I spent the past three days in a lecture theatre at the University of Victoria attending the “Global Connections: Critical Holocaust Education in a Time of Transition” Conference.

The Conference gathered roughly 100 scholars, activists, educators, poets, musicians, Holocaust survivors, and members of the general public from across Canada, throughout the US, and many European countries including: Hungary, Switzerland, Germany, Austria, and Poland.

We spent the three days perched on the edge of a dark abyss, peering into the worst violence, inhumanity, injustice, and tragedy human beings are capable of committing. Predictably, given the subject matter of the Conference, the emotional pressure was unrelenting.

There were many chilling statements uttered over our time together. But perhaps the most chilling thing I heard came from Smith College in North Hampton, MA. On Tuesday, commenting on her experience studying the Holocaust with undergraduate university students, Darcy Buerkle Associate Professor of History said,

My students are studying in an increasingly corporatized environment. And, in my experience over the past five years, I find them increasingly loathe to engage in their own vulnerability. They are much more inclined to identify with the perpetrators than with the victims.

I do not have any way of assessing this assessment of undergraduate university students to Holocaust studies. But, if Dr. Buerle’s assessment is accurate and students are indeed “increasingly loathe to engage in their own vulnerability,” we would appear to be entering an era in which it is going to be increasingly difficult to learn the lessons of the Holocaust.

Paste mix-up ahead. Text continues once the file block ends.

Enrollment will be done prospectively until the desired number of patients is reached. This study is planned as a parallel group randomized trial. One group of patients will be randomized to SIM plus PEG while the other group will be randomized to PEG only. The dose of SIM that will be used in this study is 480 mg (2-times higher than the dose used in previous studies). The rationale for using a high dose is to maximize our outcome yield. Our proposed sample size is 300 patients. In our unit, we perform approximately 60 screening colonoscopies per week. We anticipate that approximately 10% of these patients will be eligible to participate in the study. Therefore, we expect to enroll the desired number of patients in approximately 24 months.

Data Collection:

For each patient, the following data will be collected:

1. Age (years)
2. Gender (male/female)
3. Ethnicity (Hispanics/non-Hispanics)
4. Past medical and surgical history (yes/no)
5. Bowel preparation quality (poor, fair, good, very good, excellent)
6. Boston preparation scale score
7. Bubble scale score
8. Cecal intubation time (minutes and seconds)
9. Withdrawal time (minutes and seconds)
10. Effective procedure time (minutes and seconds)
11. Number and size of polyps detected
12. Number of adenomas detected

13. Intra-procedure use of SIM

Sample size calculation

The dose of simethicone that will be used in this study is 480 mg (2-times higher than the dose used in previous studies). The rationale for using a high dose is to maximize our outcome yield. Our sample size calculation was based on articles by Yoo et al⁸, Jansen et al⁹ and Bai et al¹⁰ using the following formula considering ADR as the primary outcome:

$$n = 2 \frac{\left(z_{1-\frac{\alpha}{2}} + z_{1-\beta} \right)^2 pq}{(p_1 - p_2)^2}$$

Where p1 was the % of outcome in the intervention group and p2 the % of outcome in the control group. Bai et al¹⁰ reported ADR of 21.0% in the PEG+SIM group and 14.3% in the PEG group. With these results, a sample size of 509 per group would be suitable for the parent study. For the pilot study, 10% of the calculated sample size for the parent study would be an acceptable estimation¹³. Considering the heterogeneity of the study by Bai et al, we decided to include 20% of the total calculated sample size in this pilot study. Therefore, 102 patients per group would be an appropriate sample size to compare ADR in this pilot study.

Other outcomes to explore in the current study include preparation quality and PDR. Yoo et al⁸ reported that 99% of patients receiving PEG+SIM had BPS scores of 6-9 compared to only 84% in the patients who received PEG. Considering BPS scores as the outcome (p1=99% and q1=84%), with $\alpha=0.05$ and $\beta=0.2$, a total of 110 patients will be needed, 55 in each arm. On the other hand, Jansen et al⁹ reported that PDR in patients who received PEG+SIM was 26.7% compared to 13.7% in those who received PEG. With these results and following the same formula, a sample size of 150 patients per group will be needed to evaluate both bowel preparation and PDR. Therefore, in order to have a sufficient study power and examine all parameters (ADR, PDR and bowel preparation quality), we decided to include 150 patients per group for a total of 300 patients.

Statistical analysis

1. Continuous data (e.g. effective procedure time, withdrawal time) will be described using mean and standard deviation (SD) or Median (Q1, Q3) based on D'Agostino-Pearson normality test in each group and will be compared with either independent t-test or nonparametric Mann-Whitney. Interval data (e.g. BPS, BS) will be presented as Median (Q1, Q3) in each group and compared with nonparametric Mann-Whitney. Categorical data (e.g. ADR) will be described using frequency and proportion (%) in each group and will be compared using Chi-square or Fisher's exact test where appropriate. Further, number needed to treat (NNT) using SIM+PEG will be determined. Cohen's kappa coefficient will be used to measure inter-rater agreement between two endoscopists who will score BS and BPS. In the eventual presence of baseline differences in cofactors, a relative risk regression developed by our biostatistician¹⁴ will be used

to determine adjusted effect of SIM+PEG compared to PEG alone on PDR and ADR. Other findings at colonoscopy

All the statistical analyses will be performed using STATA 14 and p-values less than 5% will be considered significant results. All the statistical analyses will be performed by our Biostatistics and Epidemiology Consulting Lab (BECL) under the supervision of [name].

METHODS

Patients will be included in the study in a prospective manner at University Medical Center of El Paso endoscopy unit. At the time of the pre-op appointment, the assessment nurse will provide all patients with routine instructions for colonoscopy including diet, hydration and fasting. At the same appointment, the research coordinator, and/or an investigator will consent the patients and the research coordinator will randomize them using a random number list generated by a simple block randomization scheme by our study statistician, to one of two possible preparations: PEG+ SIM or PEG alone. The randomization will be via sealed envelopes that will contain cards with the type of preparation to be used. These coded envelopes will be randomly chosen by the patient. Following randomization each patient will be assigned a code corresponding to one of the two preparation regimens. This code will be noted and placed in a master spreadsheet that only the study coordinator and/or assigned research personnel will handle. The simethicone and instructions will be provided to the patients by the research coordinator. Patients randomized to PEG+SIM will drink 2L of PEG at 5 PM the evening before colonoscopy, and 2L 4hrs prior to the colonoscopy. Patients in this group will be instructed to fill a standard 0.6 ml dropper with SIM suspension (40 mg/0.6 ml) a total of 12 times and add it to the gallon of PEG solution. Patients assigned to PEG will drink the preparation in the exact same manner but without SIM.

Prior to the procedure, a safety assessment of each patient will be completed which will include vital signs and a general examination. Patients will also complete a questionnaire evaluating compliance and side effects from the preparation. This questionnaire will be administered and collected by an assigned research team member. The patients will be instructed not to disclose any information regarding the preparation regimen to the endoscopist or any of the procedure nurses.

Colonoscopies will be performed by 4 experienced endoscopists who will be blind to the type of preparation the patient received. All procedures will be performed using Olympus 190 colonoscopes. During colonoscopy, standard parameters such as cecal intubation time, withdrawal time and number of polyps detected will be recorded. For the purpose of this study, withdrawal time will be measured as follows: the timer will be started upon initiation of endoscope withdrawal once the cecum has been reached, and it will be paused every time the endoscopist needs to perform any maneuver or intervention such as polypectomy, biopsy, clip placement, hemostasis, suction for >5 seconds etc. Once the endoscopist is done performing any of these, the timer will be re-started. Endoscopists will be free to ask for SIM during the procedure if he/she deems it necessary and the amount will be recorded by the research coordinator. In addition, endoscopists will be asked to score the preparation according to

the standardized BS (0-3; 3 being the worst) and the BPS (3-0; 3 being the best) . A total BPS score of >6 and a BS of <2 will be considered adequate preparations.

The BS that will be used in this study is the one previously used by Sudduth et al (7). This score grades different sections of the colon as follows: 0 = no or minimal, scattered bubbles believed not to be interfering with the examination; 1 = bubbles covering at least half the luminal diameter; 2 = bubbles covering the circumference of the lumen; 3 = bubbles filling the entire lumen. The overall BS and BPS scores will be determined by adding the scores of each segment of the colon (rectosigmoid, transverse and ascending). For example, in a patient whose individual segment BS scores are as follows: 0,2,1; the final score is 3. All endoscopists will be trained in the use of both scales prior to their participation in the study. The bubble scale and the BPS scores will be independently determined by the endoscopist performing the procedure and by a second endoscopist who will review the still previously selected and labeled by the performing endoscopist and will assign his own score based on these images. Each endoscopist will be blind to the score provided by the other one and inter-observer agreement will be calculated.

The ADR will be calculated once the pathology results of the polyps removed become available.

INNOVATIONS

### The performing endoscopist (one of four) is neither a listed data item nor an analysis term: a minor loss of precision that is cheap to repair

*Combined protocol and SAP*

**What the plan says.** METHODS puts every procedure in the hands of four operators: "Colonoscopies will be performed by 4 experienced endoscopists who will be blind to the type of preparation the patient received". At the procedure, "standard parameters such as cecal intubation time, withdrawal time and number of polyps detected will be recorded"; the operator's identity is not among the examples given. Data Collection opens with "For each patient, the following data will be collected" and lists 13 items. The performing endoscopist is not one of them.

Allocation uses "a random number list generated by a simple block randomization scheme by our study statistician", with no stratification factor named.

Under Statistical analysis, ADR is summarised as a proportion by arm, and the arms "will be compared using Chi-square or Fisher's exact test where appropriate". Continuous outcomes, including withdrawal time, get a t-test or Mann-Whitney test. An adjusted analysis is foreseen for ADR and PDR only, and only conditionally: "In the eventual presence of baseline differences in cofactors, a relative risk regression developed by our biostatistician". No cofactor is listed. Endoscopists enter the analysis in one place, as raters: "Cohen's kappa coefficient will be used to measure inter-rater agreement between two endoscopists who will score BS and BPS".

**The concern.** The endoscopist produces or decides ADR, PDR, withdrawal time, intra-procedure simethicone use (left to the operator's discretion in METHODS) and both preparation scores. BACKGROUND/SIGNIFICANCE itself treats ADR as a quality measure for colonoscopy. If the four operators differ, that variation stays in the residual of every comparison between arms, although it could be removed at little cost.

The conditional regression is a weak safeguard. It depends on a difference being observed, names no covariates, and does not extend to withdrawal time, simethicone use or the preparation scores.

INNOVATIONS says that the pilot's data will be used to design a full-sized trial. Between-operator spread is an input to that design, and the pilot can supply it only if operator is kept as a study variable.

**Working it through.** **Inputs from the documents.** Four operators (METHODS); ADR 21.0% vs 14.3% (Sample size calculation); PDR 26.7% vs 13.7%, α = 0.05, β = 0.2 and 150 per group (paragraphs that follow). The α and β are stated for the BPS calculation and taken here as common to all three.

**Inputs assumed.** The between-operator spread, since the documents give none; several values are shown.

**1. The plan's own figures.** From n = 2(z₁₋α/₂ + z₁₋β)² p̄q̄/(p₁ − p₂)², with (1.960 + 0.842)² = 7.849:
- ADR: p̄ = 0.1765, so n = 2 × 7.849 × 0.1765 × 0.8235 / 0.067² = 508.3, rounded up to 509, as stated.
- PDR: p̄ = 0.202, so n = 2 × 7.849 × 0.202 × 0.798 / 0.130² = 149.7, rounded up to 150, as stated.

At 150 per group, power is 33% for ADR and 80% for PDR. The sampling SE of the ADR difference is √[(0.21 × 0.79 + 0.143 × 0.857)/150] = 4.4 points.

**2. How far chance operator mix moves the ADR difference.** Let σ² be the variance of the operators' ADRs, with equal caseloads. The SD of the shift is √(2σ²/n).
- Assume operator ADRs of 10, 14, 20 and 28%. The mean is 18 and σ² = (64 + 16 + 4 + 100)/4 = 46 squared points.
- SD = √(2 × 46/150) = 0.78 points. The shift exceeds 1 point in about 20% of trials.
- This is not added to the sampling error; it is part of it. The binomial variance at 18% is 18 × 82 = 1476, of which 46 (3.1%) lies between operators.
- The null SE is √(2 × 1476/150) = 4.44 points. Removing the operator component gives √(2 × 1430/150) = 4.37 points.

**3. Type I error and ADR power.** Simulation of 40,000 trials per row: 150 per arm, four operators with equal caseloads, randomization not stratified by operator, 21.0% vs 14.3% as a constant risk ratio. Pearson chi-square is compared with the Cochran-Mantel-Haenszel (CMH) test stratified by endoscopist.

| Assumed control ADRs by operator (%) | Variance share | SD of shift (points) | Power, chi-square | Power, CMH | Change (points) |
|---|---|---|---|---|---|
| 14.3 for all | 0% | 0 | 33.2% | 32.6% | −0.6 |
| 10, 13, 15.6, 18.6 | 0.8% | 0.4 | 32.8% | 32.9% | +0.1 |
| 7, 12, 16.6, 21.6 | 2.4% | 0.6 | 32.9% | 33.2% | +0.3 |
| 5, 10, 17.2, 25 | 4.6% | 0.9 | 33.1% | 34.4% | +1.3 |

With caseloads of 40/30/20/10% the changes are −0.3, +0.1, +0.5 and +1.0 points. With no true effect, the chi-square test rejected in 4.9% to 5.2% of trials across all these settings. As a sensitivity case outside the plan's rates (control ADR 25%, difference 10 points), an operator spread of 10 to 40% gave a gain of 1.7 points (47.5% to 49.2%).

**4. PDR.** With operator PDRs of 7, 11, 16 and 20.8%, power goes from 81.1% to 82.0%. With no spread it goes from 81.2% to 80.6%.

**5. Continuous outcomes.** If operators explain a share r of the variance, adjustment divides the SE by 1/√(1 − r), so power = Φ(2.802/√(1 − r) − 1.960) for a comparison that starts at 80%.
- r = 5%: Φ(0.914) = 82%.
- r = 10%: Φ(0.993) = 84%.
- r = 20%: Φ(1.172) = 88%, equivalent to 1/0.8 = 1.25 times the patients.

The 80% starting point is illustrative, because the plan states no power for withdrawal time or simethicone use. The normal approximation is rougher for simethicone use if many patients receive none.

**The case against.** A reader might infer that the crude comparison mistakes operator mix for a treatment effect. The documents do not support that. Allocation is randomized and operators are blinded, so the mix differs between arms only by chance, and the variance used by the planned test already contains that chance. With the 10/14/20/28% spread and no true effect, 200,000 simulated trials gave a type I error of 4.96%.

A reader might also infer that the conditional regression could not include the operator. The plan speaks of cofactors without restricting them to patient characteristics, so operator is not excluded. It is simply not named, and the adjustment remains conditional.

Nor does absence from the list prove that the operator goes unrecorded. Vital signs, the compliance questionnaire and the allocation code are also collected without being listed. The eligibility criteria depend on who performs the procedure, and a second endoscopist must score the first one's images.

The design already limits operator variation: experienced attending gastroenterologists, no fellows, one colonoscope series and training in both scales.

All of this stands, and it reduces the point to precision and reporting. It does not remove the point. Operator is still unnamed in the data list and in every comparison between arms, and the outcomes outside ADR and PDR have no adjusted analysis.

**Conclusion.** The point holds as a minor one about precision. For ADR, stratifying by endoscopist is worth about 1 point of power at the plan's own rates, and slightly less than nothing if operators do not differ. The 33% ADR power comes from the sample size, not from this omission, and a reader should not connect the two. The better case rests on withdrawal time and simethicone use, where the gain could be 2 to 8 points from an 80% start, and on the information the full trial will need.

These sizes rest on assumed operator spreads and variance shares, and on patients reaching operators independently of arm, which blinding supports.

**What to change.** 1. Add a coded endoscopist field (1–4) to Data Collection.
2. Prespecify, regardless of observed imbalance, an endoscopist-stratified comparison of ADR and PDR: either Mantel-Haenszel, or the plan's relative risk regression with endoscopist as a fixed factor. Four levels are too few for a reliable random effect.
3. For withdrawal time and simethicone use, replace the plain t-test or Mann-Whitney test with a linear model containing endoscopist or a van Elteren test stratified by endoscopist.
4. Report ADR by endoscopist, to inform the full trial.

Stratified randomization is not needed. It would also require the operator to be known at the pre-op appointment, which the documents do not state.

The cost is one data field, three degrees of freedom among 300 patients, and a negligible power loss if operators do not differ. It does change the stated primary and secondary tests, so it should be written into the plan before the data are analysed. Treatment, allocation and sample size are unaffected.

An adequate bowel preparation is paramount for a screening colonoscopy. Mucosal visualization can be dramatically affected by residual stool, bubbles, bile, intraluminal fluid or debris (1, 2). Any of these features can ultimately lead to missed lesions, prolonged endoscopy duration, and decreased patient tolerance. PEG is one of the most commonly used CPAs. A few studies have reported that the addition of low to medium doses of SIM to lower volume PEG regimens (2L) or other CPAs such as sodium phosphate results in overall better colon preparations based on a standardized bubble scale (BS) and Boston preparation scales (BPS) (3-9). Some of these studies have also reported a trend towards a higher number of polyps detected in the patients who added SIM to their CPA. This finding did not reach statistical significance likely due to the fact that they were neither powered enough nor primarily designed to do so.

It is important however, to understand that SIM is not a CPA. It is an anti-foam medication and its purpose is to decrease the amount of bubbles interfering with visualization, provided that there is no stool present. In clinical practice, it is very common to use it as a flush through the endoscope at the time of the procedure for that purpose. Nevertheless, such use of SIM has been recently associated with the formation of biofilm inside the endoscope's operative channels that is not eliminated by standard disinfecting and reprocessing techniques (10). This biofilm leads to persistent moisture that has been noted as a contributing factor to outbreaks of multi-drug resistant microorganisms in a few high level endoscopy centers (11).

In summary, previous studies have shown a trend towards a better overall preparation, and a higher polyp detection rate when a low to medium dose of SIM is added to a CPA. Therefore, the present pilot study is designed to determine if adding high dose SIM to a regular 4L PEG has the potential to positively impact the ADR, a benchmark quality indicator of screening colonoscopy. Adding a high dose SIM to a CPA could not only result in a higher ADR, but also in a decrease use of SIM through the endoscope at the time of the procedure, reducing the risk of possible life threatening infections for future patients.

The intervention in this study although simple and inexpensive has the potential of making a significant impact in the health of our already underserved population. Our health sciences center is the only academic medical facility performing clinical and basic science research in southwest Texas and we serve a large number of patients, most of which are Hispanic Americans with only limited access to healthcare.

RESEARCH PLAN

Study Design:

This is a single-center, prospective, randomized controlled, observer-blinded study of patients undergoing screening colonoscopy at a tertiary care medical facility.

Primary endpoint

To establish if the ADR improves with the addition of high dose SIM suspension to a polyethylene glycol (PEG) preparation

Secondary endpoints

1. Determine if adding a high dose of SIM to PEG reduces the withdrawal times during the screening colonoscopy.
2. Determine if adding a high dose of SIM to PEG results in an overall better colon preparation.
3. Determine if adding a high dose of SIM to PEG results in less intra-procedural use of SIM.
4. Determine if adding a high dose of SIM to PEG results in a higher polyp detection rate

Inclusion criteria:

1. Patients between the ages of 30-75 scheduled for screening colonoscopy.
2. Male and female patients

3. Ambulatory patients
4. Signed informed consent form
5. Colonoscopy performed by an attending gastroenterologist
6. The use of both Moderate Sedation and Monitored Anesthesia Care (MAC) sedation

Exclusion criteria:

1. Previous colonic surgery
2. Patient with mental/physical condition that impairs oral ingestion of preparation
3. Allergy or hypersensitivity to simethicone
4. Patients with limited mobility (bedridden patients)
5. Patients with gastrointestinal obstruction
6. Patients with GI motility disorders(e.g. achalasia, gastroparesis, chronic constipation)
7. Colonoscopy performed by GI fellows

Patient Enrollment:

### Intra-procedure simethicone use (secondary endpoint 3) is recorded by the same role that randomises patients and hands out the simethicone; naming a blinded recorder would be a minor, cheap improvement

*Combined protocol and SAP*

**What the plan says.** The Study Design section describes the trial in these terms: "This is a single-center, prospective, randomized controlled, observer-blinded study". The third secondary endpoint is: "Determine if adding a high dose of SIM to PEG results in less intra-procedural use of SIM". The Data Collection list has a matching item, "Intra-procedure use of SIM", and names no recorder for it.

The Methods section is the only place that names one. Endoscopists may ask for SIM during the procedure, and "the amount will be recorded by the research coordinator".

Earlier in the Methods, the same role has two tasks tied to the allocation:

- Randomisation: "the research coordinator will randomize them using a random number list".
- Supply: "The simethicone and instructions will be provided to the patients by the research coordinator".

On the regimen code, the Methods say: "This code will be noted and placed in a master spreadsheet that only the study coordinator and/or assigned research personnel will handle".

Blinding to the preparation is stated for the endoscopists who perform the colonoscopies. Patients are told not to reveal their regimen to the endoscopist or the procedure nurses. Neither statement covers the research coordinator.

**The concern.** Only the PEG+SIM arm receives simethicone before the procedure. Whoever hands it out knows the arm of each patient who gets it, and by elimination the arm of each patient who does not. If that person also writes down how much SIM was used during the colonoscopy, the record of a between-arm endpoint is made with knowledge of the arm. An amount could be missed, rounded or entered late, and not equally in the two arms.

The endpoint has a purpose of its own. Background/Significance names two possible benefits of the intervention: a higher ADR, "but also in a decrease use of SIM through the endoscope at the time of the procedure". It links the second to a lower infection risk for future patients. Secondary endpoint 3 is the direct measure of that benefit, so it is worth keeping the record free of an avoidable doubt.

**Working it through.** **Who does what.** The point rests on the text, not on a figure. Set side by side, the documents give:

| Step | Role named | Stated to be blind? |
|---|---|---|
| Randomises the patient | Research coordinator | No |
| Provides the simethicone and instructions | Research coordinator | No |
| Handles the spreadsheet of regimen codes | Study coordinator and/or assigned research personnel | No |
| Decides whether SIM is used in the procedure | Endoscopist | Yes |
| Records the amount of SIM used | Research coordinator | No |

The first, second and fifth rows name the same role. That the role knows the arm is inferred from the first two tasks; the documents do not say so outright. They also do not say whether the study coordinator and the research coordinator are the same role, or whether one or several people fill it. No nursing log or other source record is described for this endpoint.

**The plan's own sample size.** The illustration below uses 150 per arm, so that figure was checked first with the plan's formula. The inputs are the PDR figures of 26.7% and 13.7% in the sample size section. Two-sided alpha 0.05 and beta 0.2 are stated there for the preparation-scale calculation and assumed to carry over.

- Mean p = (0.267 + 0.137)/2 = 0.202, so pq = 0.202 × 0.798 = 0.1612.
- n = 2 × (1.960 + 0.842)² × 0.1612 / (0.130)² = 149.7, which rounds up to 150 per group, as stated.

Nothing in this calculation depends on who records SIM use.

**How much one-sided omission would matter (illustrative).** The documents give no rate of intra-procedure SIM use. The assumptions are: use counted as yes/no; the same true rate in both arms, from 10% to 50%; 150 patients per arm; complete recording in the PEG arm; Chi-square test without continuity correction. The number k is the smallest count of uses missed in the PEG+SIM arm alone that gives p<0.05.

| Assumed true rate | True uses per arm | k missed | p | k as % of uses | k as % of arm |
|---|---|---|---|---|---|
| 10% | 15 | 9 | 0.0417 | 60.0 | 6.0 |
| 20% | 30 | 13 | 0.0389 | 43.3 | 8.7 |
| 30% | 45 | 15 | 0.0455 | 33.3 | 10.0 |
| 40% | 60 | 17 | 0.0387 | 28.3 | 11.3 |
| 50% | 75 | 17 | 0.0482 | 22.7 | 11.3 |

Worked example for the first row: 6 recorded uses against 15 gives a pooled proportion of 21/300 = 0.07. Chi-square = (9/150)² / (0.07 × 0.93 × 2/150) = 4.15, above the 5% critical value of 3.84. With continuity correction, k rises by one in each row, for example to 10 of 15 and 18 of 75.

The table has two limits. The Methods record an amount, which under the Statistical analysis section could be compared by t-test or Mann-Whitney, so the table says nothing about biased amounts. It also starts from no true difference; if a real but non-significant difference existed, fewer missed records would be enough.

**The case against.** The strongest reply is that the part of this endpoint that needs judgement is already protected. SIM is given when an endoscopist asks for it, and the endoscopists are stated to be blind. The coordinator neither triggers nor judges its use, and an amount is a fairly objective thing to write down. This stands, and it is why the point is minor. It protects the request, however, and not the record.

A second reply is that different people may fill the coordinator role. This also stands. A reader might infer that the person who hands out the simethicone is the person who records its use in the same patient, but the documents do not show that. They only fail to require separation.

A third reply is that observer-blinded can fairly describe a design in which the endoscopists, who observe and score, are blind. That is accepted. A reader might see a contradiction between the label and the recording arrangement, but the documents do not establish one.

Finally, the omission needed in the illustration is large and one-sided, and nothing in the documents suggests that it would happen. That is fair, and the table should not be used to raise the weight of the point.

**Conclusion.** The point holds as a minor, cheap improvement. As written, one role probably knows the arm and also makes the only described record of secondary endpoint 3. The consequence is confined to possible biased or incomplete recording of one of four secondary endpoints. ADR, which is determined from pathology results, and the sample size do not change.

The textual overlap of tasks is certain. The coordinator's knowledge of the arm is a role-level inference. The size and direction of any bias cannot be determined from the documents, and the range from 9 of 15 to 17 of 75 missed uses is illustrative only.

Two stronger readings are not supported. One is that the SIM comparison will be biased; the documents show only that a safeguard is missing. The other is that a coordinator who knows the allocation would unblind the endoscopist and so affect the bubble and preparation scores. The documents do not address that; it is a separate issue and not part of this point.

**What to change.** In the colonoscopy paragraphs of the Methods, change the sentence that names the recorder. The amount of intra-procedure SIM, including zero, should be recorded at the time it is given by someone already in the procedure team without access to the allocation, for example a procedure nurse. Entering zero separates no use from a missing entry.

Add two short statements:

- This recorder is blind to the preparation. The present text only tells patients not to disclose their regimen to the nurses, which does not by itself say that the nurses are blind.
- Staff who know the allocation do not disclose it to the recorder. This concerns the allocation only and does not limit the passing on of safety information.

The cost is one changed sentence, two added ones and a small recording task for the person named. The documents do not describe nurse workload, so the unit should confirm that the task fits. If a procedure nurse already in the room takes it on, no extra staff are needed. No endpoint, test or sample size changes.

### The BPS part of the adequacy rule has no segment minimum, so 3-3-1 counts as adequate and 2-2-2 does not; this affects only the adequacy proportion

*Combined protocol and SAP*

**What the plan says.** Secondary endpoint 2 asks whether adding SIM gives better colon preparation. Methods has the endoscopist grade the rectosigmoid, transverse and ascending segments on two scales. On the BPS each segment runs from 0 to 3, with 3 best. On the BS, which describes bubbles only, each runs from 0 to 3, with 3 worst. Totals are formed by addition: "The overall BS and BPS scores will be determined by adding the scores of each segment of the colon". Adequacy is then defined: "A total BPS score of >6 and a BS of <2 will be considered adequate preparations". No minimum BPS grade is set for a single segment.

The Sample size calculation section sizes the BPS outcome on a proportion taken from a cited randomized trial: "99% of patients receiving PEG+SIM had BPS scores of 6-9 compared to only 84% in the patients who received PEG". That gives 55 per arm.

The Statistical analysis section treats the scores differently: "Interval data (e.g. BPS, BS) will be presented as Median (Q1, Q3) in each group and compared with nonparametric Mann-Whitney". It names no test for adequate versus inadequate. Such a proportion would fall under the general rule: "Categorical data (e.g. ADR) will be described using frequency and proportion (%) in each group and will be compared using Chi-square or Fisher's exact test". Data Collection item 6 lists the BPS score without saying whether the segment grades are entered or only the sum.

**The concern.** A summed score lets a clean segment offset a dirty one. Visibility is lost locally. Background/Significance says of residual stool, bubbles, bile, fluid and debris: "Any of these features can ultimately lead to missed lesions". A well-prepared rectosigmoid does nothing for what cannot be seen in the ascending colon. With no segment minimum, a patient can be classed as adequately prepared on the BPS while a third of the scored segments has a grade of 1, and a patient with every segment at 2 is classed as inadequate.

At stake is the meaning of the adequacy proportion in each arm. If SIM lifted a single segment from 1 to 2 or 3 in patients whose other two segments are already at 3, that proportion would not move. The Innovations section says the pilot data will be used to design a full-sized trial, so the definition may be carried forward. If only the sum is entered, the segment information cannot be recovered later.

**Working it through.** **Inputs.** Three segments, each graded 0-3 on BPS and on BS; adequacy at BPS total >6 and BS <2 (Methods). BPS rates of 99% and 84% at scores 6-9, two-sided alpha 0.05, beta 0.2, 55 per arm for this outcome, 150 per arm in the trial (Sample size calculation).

Holocaust ChildrenHow do you hear the voice of Robbie Wasiman tell of watching his beloved older brother loaded onto a truck in Buchenwald and seeing the truck return empty hours later, without engaging your “own vulnerability”? How do you avoid a broken heart as you look in the eyes of Julius Maslovat telling the story of being thrown over the barbed wire fence as an infant by his mother in a last ditch attempt to save her infant son as she made her way to the gas chamber?

Again and again in our time together the question was asked, “What can we do today to help make it less likely that such horrific events will never be repeated?”

It is perhaps not surprising in a university setting that education was the most commonly offered answer to the question. It was repeatedly suggested that educational institutions bear a burden of responsibility to insure that we do not forget the tragedies of history. Knowledge of our painful past is vital to helping avoid repetition in the future.

But, the lessons of the Holocaust cannot be learned apart from an experience of our own vulnerability. Vulnerability is the ground in which hearts break open. And it is only open softened hearts that have any hope of creating the fruitful ground in which light, compassion, truth, and life might grow in place of darkness, prejudice, deceit, and death.

Dr. Buerkle in her brief comments drew a connection between what she characterized as an increasingly “coporatized” learning environment for her students and their unwillingness to “engage in their own vulnerability.” This connection is profoundly important. The communities we develop shape our ability to learn.

If we are to avoid the errors of the past, it will in part be to the degree that we develop communities that are characterized by peace, respect, gentleness, openness, flexibility, mutual respect, and profound compassion. They will need to be communities in which members are encouraged to “engage in their own vulnerability.”

This is not easy. I am no expert when it comes to vulnerability. As much as anyone, I live in a little castle, struggling to establish a fragile sense of safety behind the protective walls of my defensiveness. But I know that it is behind these walls that the environment of the Holocausts of the future begin to form.

If we hope to create environments of welcome and life, we must risk the practice of letting down the walls and entering into the softness of our own vulnerability. This is the path to learning the lessons of the Holocaust.